‘More must be done to tackle substance misuse despite fall in drug deaths’, vows Mental Health Minister

Wales news
04 October 2021

'We must build on our positive work supporting those who have been struggling with substance misuse and should be heartened that drug deaths in Wales have fallen to record low levels,’ Deputy Minister for Mental Health Lynne Neagle has vowed.

The Deputy Minister was recently given a tour of the Community Addiction Unit at Cardiff Royal Infirmary to see the treatment available to services users, and speak to those who have used them.

The service centre has had to adapt how it treats patients during the pandemic, after face to face meetings, drop ins and admission to residential rehabilitation were paused.

Services wherever possible offered alternative support and worked closely with the most vulnerable service users, in particular closely working with homeless people and homelessness services. 

The Welsh Government has actively worked to support, adapt and sustain critical services throughout the pandemic. This included more than £3.3m supporting the rapid implementation of a clinically proven method of maintenance treatment, an injectable buprenorphine (Buvidal®) for at risk ex-heroin users. 

During the visit the Deputy Minister will meet a woman who had struggled with homelessness, mental health problems and addiction issues throughout her life, but through treatment with Buvidal at the facility had made significant progress and is now in full time work, fully re-engaged with her children and her mum, and has improved both mentally and physically.

Speaking about the impact of Buvidal, she said: “I just think it’s a miracle drug. I took it and didn’t need heroin. I had no anxiety either. Everything else didn’t stop that. Before, nothing else mattered, not even the kids. Buvidal puts you in a different place – it’s monthly and you can get on with your life.”

It comes as drug misuse deaths in Wales have fallen to their lowest levels since 2014 in the latest analysis from the Office of National Statistics.

In 2020, there were 224 drug poisoning deaths (involving both legal and illegal drugs) in Wales. Of these, 149 were drug misuse deaths (involving illegal drugs). There were 16 fewer (6.9%) drug poisoning deaths than 2019 and also 16 fewer (9.7%) drug misuse deaths than in 2019 too. This is the lowest number of drug misuse deaths reported since 2014 in Wales.

The Deputy Minister’s visit came on the day the Substance Misuse annual report, which covers the period up until March 2019, was published. The report showed more than 90% people are receiving treatment within the targeted time, 86.6% of people reported a reduction in their substance misuses after treatment and 82.5% of people have completed treatment either problematic substance free or have reached their treatment goals. All of these have been above their respective targets.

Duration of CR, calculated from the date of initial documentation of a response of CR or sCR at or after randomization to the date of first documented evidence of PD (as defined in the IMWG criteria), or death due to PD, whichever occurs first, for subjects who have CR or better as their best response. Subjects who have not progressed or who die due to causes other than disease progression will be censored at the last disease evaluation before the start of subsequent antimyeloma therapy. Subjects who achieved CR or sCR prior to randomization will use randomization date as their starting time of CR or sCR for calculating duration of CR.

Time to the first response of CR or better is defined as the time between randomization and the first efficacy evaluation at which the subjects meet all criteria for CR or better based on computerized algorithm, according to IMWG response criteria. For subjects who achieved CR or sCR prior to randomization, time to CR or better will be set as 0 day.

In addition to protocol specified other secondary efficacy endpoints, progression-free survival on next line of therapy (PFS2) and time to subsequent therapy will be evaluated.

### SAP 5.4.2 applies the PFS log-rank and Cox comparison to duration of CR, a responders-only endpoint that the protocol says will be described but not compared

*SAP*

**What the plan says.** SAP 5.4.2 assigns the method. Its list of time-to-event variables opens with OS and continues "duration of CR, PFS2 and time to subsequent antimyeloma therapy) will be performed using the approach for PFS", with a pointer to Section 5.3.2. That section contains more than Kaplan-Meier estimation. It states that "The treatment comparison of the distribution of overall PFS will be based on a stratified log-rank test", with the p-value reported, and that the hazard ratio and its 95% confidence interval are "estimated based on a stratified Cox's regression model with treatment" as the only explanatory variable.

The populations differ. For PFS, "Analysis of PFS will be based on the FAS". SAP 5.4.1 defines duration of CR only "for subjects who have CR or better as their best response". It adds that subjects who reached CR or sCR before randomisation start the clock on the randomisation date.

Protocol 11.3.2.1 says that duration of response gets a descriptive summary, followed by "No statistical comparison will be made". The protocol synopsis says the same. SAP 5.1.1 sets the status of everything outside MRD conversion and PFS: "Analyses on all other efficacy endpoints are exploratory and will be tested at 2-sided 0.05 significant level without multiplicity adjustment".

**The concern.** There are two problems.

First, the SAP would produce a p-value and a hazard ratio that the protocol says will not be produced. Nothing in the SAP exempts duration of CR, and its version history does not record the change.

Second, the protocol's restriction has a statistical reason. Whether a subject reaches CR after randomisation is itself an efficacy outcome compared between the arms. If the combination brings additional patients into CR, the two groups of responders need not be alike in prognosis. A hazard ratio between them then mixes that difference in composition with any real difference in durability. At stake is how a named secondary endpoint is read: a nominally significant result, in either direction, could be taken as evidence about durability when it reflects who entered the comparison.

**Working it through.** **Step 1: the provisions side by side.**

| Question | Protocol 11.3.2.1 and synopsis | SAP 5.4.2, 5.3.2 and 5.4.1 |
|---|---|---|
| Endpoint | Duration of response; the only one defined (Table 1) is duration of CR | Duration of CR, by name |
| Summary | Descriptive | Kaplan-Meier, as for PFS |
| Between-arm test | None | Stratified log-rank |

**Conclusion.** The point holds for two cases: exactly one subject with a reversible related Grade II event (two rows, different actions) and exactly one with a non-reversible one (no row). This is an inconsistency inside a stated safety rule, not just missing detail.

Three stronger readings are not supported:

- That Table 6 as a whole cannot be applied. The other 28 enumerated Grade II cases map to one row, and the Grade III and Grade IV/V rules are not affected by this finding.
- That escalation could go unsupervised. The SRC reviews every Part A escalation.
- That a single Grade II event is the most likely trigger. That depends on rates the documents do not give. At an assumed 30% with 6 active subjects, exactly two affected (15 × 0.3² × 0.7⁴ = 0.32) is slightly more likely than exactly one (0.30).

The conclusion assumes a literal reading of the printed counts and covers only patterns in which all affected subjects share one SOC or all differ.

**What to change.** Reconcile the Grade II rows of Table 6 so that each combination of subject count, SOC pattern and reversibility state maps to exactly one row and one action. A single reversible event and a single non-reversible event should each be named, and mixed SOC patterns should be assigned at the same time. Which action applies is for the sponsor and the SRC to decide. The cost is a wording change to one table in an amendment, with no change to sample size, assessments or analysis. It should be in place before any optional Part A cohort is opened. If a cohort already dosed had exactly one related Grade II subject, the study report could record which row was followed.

The Welsh Government invests £55m annually into its substance misuse agenda and in 2020-21 a further £4.8m was also made available to support the response to COVID 19.

Deputy Minister for Mental Health Lynne Neagle said: “Whilst every death is a tragedy, we are heartened and encouraged to see the lowest rate of drug misuse deaths recorded in Wales since 2014.

“Despite this promising progress, we understand that more still needs to be done to ensure those struggling with substance misuse issues, addiction and homelessness have access to the necessary support services when they need it the most. We need to do more to tackle the stigma so many people face in relation to substance misuse and recognise for many individuals substance misuse is as a result of significant trauma not a lifestyle choice.”

She added: “It is through essential work at facilities like these that we hope to continue seeing a fall in drug deaths in Wales and more people having a positive outcome after going through treatment.”

“I would also like to thank all the staff across Wales who kept these vital services running throughout the pandemic, not least for their assistance in supporting efforts to bring people in off the streets.”

Professor Jan Melichar, from Cardiff and Vale University Health Board, said:
“The availability of Buvidal has been a game changer for many our service users living with opioid dependence. There have been so many remarkable recovery stories that it is almost the new normal.

“However, many still have numerous issues which we continue to now successfully work on with them. We are proud to have played our part in leading the way with the roll out of the drug. We are already seeing the positive impacts it can have on the lives of services users, as well as their wider support networks.”


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